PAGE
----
Space

Paper-thin membrane would scoop up orbital space junk

The Brane Craft is designed to wrap itself around orbiting space junk and then slowly lower itself into the atmosphere where it burns up
The Brane Craft is designed to wrap itself around orbiting space junk and then slowly lower itself into the atmosphere where it burns up
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The Brane Craft is designed to wrap itself around orbiting space junk and then slowly lower itself into the atmosphere where it burns up
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The Brane Craft is designed to wrap itself around orbiting space junk and then slowly lower itself into the atmosphere where it burns up

With an estimated 7,000 tonnes (7,700 tons) of debris in orbit around our planet, space junk is increasingly becoming a major problem as small bits of old satellites and discarded booster rockets act like small bullets, potentially damaging satellites and exacerbating the problem. An innovative solution dubbed the Brane Craft has just been awarded US$500,000 from NASA to further develop the concept that is designed to scoop up this junk.

NASA's Innovative Advanced Concepts (NIAC) program awarded Dr Siegfried Janson's Brane Craft design US$100,000 as part of its Phase 1 grants in 2016. This initial phase supported the early stages of concept development, but Phase 2 is when things really kick up a notch.

The Brane Craft is a thin 3-ft x 3 ft (0.9 x 0.9 m) craft weighing in at under 3 oz (85 g). The membrane is thinner than a human hair and features integrated solar cells, a power system, communications, command and control, attitude determination, attitude control, electric propulsion, and shape control systems. It is designed to approach floating debris, wrapping itself around the junk and dragging it into the atmosphere where it would burn up.

We've seen plenty of inventive proposals to solving the space junk problem over the last few years. One group developed a cubical satellite that would launch a net around floating space junk. Another team from Japan proposed a laser-based system that targets debris, shooting it into the atmosphere where it can safely burn up.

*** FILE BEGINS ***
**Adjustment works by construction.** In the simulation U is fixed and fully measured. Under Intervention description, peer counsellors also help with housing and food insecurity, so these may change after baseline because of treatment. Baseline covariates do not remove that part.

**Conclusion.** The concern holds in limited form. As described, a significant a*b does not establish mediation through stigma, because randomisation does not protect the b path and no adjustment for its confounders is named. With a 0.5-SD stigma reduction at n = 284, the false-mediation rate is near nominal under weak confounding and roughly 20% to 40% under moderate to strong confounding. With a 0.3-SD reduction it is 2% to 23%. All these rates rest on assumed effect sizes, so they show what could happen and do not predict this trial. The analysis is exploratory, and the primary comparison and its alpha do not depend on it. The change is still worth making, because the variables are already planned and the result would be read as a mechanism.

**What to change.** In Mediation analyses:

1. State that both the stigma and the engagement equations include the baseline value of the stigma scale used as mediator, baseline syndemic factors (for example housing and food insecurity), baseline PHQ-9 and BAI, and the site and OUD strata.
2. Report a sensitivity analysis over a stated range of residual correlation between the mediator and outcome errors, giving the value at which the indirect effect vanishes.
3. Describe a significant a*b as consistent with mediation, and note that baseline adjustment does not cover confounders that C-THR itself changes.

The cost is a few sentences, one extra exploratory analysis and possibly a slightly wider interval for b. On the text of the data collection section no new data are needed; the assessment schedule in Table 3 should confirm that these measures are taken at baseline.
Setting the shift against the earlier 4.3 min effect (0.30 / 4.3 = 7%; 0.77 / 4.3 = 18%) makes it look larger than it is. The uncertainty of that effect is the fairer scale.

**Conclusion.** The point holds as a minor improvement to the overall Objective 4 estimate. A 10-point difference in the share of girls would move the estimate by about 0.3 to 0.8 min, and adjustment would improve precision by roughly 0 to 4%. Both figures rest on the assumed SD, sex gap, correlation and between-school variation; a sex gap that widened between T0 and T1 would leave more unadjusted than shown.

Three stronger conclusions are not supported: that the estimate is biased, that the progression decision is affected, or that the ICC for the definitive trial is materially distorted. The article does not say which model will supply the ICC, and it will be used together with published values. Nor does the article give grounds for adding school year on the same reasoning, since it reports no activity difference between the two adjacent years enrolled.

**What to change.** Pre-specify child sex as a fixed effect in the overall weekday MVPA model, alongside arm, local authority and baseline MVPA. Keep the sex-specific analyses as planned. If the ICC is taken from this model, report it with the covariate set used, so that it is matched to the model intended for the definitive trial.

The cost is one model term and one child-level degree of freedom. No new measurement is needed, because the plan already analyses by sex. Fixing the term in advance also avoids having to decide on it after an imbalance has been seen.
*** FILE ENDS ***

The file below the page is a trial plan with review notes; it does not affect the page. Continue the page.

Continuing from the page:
While the Brane Craft concept is similar to other ideas that ultimately burn the space junk up in our atmosphere, it also has features that give it broader applications beyond simply harvesting orbital debris. Dr Janson's concept includes an experimental ionic liquid thruster system, initially developed by NASA, allowing the craft to travel long distances. This means the design could be used to contain and harvest space debris outside Earth's orbit.

"Brane Craft prospectors could land on any near-Earth asteroid, Phobos, Deimos, a wide variety of main belt asteroids, or orbit Mars or Venus, and return," Dr Janson said.

The Phase 2 funding will allow two more years of concept development, including lab demonstrations of the design and the thin-film electronics.

"We will identify the most promising fabrication technologies, develop a technology roadmap, and provide recommendations for further development," Dr Janson explains.

Source: Aerospace Corp, NASA

5 comments
KennyReed
I don't understand how there can laws about littering and many other stupid laws of lesser and greater significance but the government can sign off on space junk and dumping trash in the sea (garbage from NYC). If you can't leave it as clean as you found it then you have no business being in the area, whether it is space, the sea, or the earth.
Bob Flint
Looks more like a membrane solar array with no visible means of power, or control as it would need to catch up to target trash. Also would require sufficient mass that 3oz of wafer could not provide, unless it was adhered to or wrapped itself around to create enough drag to decay orbit and eventually burn up.
christopher
Because stopping stuff going way faster than a bullet with no more than a few sheets of toilet paper is obviously going to work just fine... As bad as "junk" might be, trying to get rid of it will make everything exponentially worse - the more thruster-exhaust gets wasted accelerating anything to a sensible speed to catch the junk, the more "drag" that's going to create for everything already there, so the more exhaust *they* have to vent to stay in orbit, ad infiniatum... Personally - I don't care if we wreck orbital space for everyone; it's been overrun by spy and war machinery anyhow - we are all better off with out it.
Bob
This looks impractical and very expensive. I still think my idea of launching tanks of liquid nitrogen and venting them forming large clouds of nitrogen in an east to west orbit would be cheaper and work better at dragging the space junk down. This would be like extending the atmospheric drag higher into low orbit. The tanks could be recovered and reused. The larger satellites would be negligibly affected while the smaller space junk would be dragged down. The tanks would be large enough to track and avoid as more useful satellites are launched.
Bob Vious
Someone explain this "electric propulsion" for me please.